Background and Skills
Our Background and Skills are not an important factor in the mechanically important parts of this build.
But if you want some suggestions, a background that gives some Dexterity skills such as Urchin granting Stealth and Sleight of Hand as well as Thieves’ Tools, would be a prime candidate. Because of the Fire Rune ability, this build gains Expertise with any tools, including Thieves’ tools.
At Fighter fourth, fourth level overall, we take the Crossbow Expert Feat. This feat, combined with the Archery fighting style, can pump out some of the highest weapon DPR with a hand crossbow.
At Fighter sixth, eighth level overall, we take Sharpshooter. This feat adds 10 damage per attack in exchange for a -5 penalty on the attack roll. Thanks again to the Archery fighting style, this penalty is less problematic.
|Feats and Features
|Notes and Tactics
|Fighting Style: Archery
|The Archery fighting style is the entire crux of this build. The +2 to-hit on ranged weapon attacks does most of the work to make this build work.
Second Wind is a nice little benefit that will show off a silly interaction later in this build.
|Action Surge will be important to get more damage out for now or to later get a spell cast to set up for a Large bombardment.
|Archetype: Rune Knight
|Rune Knight gives us the power to turn Large for a minute, PB times per day.
We gain the Rune Carver ability as well. Take Fire and Stone to gain some excellent single target crowd control effects as well as Darkvision from the Stone Rune’s passive effects.
|Feat: Crossbow Expert
|Crossbow Expert is far stronger than it has any right to be as a ranged option.
Getting this as fast as possible is why we’ve delayed Warlock, but that changes next level.
|Patron: Genie (Marid)
–Armor of Agythys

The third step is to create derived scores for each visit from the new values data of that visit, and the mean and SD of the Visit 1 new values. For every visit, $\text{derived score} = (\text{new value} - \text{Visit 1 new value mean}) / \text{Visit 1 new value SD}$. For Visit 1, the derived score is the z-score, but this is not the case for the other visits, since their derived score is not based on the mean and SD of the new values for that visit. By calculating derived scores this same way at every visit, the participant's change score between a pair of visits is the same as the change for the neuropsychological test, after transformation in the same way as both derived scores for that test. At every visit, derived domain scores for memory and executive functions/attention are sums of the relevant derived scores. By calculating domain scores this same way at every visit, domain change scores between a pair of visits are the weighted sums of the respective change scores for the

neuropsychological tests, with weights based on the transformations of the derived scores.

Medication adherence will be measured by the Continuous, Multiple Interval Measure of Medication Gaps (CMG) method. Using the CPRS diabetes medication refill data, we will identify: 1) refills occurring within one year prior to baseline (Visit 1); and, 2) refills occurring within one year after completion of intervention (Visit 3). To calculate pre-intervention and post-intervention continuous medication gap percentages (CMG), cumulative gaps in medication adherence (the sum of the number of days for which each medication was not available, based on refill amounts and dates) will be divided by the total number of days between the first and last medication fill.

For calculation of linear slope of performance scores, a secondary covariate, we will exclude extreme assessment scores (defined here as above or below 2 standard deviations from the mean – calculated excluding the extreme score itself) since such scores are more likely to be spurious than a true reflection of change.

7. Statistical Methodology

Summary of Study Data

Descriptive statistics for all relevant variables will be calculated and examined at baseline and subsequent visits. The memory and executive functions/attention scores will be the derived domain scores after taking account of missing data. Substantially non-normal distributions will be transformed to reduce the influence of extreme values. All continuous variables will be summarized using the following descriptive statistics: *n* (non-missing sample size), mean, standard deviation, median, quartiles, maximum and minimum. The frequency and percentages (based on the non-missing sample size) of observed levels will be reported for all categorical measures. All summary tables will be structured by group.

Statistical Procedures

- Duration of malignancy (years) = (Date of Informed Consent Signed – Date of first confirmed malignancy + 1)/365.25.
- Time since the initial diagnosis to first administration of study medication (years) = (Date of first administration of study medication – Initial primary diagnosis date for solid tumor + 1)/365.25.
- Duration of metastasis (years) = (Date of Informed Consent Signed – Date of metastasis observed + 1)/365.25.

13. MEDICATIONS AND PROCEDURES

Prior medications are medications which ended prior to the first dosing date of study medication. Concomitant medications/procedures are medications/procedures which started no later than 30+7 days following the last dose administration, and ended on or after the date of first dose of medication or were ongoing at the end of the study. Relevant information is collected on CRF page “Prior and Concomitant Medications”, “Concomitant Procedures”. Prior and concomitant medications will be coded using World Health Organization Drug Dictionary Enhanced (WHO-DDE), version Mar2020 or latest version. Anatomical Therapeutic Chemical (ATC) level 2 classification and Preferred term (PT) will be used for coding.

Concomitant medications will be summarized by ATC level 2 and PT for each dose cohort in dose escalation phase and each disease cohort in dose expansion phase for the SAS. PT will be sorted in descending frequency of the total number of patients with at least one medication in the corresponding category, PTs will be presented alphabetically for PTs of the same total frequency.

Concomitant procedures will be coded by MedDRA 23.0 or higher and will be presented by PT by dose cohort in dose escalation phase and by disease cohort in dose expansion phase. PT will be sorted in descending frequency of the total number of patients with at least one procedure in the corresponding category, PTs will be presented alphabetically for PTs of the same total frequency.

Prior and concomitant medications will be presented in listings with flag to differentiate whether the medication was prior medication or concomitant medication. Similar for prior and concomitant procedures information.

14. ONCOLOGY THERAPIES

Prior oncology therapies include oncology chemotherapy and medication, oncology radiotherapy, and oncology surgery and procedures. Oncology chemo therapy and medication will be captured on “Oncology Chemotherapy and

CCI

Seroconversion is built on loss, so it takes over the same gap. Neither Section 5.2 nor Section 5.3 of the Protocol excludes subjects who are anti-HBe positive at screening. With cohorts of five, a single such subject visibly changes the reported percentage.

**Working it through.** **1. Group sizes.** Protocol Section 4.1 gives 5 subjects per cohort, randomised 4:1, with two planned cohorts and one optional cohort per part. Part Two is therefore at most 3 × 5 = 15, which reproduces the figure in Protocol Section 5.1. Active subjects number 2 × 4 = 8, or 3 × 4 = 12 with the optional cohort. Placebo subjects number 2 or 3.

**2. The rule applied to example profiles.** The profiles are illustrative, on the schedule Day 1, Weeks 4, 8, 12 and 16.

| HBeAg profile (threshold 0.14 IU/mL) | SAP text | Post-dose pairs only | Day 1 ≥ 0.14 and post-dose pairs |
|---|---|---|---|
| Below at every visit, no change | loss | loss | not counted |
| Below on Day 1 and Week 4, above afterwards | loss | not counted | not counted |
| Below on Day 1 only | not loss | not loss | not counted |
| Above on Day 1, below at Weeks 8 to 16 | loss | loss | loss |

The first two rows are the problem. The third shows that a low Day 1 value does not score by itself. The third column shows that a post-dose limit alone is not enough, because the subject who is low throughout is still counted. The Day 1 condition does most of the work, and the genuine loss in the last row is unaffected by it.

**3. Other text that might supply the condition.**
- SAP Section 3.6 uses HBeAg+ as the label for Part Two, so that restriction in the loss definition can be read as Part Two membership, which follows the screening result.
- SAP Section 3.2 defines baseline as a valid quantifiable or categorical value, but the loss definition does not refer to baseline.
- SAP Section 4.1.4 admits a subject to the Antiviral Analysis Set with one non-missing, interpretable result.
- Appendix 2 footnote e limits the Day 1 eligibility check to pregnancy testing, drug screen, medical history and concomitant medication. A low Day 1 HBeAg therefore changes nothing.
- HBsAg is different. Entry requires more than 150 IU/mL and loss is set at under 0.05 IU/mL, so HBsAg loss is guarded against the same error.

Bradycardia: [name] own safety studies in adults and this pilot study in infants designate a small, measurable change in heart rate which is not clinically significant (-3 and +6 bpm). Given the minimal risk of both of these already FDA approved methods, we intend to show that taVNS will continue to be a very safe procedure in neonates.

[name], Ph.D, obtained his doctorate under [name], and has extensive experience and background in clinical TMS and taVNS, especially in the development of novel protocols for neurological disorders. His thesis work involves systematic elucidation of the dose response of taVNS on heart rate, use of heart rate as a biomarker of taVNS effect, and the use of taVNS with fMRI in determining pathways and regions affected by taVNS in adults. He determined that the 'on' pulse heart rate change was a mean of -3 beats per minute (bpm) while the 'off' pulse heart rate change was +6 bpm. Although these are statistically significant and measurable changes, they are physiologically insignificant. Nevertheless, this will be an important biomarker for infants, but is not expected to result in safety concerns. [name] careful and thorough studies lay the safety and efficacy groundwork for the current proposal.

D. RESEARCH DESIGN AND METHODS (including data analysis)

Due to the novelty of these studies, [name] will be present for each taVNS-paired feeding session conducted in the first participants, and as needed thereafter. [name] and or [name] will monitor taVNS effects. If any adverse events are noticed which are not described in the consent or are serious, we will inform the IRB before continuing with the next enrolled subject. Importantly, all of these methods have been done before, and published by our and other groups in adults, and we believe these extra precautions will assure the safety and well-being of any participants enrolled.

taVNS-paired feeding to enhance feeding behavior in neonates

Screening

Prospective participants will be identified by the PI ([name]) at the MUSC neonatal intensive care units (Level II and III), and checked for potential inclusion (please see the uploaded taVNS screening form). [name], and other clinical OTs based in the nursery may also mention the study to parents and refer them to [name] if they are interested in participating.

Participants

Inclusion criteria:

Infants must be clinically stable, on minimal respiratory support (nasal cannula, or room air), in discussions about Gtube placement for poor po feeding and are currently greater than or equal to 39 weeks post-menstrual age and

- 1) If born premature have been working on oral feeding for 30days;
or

|Taking this detour into Marid Genie Warlock gets us access to Fog Cloud, so we can be a (not really) real Cloud GIant.
Our Genie powers also grant us a little bonus damage every turn from Genie’s Wrath.
For Cantrips, we don’t need any offensive options so we’re taking Mage Hand and Minor Illusion.
-Armor of Shadows
|For Invocations we’ll take Eldritch Mind to get Advantage on those Concentration saves and Armor of Shadows because we have the Dexterity and this is better than the best Light Armor.
Because we have a lower Charisma, we’re going to stick to buffs and effects that don’t use Saves or Attack Rolls, such as Expeditious Retreat.
|A little later than other Martials, but not too late.
|Sharpshooter is a big boost to damage, especially now that we have Extra Attack on top of Crossbow Expert and Fighting Style (Archery).
-Pact of the Chain
|We get 2nd-level Pact Slots now.
This makes our Fog Clouds bigger. We can replace Expeditious Retreat so that we can pick up both Blur and Misty Step.
Taking Pact of the Chain gives us access to Imps as a familiar option.
The important things to remember is that it can fly, it can turn invisible, and we can hide inside a tiny object thanks to Bottled Respite. We can go wherever we want because our Invisible Imp can carry us.
|ASI: Dexterity +2 (16=>18)
|Finally, after having to get both of those feats, we get our Dexterity increased a little bit.
We also gain a 3rd Cantrip. We’re getting to the point where enemy attack bonuses are scaling enough that Blade Ward beats Dodge, so having that option is better than most of the other choices available in our particular situation.
We take Invisibility as a leveled spell because it’s a great option. When we get more Warlock levels later, this will apply to more targets.
|Runic Shield and Hill Rune are a pair of great defensive bonuses to bring online here.
|ASI: Dexterity +2 (18=>20)
|Capped Dexterity. Improved AC and Ranged Attack Rolls.
|Reroll a failed save. Concentration is a save as well as Death Saves, so keep that in mind.
|A pretty odd stance-based ability that allows Reaction speed rerolling for nearby targets for a minute.
Fun to have, fun to use. Kind of like having a minute worth of Silvery Barbs.
|Extra Attack (2)
|Attack three times. Increase the DPR gap we’ve gained by abusing oversized weapons.
|ASI: Constitution +2 (16=>18)
|Our final level of Fighter we take an ASI for Constitution to increase HP and Concentration saves.
-Gift of the Ever
|Gift of the Ever-Living Ones is a boost to our personal healing. This will apply to any incoming healing magic, any hit-dice we roll during Short Rests, and also to Second Wind.
Counterspell is the best choice we have for this level, being able to try and shoot down an enemy spell.
–Hunger of Hadar
|Now we can fly several times per day.
Hunger of Hadar is a mean way to swing a fight in our favor.
|Since we picked up Hunger of Hadar, we might as well be able to see into the bubble. So we pick up Devil’s Sight.